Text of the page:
Purpose of the Experiment:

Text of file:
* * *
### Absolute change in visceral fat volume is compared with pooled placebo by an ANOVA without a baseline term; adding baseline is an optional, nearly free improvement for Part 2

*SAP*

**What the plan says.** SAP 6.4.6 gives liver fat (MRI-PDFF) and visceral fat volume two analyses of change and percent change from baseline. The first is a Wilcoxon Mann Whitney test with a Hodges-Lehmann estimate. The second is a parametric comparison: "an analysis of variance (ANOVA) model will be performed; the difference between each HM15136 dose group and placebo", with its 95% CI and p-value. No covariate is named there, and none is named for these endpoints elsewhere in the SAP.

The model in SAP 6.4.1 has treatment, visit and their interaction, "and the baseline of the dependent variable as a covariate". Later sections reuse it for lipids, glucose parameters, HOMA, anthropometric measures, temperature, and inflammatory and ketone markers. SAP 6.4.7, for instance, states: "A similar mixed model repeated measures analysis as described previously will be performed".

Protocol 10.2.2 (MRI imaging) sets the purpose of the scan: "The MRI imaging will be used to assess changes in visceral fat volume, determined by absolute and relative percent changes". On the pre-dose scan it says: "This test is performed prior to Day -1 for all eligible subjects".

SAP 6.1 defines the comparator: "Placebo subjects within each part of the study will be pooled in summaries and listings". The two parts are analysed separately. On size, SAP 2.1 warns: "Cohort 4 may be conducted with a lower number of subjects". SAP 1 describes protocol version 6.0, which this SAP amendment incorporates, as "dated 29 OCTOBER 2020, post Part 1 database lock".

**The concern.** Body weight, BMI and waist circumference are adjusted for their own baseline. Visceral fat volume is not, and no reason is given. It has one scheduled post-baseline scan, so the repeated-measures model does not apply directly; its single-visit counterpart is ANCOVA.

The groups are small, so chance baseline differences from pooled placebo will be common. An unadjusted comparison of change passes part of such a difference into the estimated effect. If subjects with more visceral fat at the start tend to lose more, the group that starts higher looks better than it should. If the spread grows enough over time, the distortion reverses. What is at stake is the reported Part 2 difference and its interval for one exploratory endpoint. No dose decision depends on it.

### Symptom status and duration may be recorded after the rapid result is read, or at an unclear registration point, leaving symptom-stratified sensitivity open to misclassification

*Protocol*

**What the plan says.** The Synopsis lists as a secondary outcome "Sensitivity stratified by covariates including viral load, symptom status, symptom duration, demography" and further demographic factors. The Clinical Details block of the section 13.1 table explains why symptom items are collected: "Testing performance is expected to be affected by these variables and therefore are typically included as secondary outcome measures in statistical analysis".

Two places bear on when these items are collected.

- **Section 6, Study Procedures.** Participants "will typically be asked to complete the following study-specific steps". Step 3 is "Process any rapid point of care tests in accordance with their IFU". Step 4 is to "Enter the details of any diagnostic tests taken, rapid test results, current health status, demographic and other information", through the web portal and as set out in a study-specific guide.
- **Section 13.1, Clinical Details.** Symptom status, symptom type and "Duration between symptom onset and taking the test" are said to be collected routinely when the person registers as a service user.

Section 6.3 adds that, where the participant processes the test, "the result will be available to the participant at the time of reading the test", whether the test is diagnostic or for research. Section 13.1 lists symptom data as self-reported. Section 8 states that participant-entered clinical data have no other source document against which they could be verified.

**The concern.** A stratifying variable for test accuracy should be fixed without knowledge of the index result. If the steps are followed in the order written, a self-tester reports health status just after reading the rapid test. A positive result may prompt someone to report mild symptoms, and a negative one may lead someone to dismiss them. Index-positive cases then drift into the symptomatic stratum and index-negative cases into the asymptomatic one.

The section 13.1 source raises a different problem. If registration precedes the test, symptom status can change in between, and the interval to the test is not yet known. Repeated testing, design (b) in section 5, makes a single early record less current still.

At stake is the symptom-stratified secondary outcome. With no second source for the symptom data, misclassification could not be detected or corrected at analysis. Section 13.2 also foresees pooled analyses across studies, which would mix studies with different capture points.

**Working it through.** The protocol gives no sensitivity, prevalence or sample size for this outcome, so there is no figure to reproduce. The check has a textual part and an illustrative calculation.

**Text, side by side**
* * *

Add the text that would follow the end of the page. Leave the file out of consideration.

The intention of the experiment is to use solvent extraction methods to separate a mixture containing a carboxylic acid and a neutral compound. Once recovered, the solids were purified by recrystallization and examined by thin-layer chromatography, and their identities were derived by melting point and infrared (IR) spectroscopy. Extraction is a procedure that selectively dissolves one or more of the mixture compounds into a proper solvent. Extraction refers to the moving of compounds from one liquid solvent to another liquid solvent. A compound can be disconnected from impurities in a solution by extracting the compound from the first solvent into a second solvent. The compound must be more soluble in the second solvent than in the first solvent, and the impurities must be insoluble in the second solvent. Also the two solvents must not be soluble in one another because they need to produce two separate layers. The two layers are shaken to mix. This mixing helps the moving of the dissolved compound from one layer to another. Once the transfer procedure is finished, the layers form again. This time the separated layers separate the desired compound from the impurities. Washing is the reverse procedure, in which the impurities are moved to the second solvent, leaving the sought after compound in the first solvent. The aqueous, carboxylic acid, solvent used is polar and the organic, ether, solvent is non-polar. The more dense solvent is the bottom layer. In this case the aqueous water is on the bottom layer and the ether is on the top. Density is one way to differentiate each layer but the identities still have to be confirmed. A general rule of solubility is like dissolves like. Non-polar compounds, most organic compounds, are more soluble in non-polar solvents than in polar solvents. Ionic and polar compounds are more soluble in polar solvents like water. Ionic forms of the organic compound can be produced by...
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